Monday, September 19, 2005

The Religious have no Monopoly on Charity

Today I was reading the letters to the editor in the Courier Journal, and felt a strong compulsion to reply to one of them which was entitled "Where's the ACLU?". The author only specifically mentions the ACLU as apparently doing nothing to help Katrina victims, in contrast to all the help given by various religious organizations (that the ACLU supposedly opposes). I don't know specifically what the ACLU has done in this situation, but I take issue with the idea that only the religious are interested in relief efforts. Here is the letter that I wrote and sent in:

In the Monday edition of the paper, A. J. Edwards mentioned a few religious
organizations that have been helping with the Katrina relief efforts. This is a
good thing! But the point of his letter was that Secular and Atheist
organizations (represented by the ACLU in Edward’s letter) are not interested in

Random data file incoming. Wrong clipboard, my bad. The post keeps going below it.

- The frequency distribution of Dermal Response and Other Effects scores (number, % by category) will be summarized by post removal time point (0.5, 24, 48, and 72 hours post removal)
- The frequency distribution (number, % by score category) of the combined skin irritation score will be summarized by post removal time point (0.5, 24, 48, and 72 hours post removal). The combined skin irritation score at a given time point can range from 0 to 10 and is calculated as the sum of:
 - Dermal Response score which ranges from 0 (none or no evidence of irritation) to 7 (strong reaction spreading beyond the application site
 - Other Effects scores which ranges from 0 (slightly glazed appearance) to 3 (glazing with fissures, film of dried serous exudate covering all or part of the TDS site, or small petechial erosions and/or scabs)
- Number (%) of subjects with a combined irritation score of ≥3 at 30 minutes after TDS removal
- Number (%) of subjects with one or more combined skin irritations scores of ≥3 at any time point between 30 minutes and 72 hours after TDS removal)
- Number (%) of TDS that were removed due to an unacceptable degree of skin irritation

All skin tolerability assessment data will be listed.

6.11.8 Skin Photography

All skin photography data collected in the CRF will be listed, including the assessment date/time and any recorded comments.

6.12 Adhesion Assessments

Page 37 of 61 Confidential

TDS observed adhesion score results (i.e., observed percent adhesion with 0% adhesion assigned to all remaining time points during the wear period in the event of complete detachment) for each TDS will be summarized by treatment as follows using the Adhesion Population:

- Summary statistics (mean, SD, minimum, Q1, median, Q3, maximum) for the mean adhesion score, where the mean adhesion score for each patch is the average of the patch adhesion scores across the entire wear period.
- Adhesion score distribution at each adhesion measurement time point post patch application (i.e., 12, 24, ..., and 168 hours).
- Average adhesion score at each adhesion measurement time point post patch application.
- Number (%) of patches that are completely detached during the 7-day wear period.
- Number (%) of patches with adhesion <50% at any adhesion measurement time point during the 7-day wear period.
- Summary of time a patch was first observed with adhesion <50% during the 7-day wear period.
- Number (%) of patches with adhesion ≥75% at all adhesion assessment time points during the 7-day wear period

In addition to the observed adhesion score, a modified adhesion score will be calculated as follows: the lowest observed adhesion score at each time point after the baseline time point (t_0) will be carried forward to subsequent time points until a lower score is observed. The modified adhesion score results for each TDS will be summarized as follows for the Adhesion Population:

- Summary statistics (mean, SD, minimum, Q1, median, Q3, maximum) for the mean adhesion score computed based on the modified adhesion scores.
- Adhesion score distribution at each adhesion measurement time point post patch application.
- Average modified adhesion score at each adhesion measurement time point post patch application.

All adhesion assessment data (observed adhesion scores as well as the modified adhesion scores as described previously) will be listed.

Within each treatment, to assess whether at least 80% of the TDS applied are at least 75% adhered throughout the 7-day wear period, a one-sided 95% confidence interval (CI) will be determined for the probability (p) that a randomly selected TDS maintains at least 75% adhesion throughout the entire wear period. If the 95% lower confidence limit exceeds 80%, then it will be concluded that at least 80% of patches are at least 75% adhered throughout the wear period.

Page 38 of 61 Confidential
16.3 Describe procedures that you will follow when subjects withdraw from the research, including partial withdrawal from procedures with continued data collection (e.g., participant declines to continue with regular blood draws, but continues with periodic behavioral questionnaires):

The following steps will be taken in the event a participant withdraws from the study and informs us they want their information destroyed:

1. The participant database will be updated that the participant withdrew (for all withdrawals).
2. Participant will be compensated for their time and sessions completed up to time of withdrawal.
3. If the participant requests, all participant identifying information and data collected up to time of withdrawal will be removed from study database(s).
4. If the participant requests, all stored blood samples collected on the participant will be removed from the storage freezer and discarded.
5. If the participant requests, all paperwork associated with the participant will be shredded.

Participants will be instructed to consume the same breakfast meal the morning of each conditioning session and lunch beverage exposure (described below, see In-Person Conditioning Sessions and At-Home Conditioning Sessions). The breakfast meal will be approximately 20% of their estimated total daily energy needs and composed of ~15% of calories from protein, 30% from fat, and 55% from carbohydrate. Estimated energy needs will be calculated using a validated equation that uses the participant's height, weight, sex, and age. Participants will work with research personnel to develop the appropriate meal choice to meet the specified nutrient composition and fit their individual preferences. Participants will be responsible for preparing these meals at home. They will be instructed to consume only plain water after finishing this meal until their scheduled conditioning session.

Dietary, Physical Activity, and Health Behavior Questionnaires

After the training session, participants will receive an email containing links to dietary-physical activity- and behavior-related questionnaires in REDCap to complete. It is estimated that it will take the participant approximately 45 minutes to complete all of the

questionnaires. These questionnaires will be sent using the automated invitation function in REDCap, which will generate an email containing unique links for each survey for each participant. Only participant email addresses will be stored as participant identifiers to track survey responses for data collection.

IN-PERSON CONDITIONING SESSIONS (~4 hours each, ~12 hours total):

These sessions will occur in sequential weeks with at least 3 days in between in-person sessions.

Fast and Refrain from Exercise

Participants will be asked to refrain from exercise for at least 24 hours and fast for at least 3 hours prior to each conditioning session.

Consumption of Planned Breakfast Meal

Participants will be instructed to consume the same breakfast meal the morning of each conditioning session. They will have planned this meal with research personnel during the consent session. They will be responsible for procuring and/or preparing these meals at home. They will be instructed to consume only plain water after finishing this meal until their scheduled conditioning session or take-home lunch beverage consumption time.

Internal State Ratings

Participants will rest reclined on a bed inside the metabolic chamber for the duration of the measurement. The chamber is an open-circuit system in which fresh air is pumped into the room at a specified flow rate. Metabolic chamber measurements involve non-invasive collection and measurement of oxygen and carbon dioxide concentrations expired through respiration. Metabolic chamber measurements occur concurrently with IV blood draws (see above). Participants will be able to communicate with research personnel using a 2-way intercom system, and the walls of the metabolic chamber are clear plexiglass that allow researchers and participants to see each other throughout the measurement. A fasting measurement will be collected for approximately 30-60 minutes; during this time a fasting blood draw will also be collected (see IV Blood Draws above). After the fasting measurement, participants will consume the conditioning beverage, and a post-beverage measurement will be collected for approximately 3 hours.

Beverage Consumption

helping. What do godless atheists have to do with charity work anyway?

The Universist Movement: Hands on Humanity ( is
organizing help for Katrina victims in the Birmingham-Jefferson Civic Center.
See their website for more information.

American Atheists ( has a list of
secular organizations contributing to relief efforts. They also have ad space on
their main page for their members who are in the affected areas and wish to
help, such as an atheist business owner in Houston who is offering work to
people displaced by Katrina.

The Council for Secular Humanism and the Center
for Inquiry ( is
working to collect donations for AmeriCares (

I expect that there are many secularists out there, including myself, who have
contributed to the relief efforts without trumpeting the fact that we are not
religious and our motives have nothing to do with any gods. The religious do not
have a monopoly on charity.

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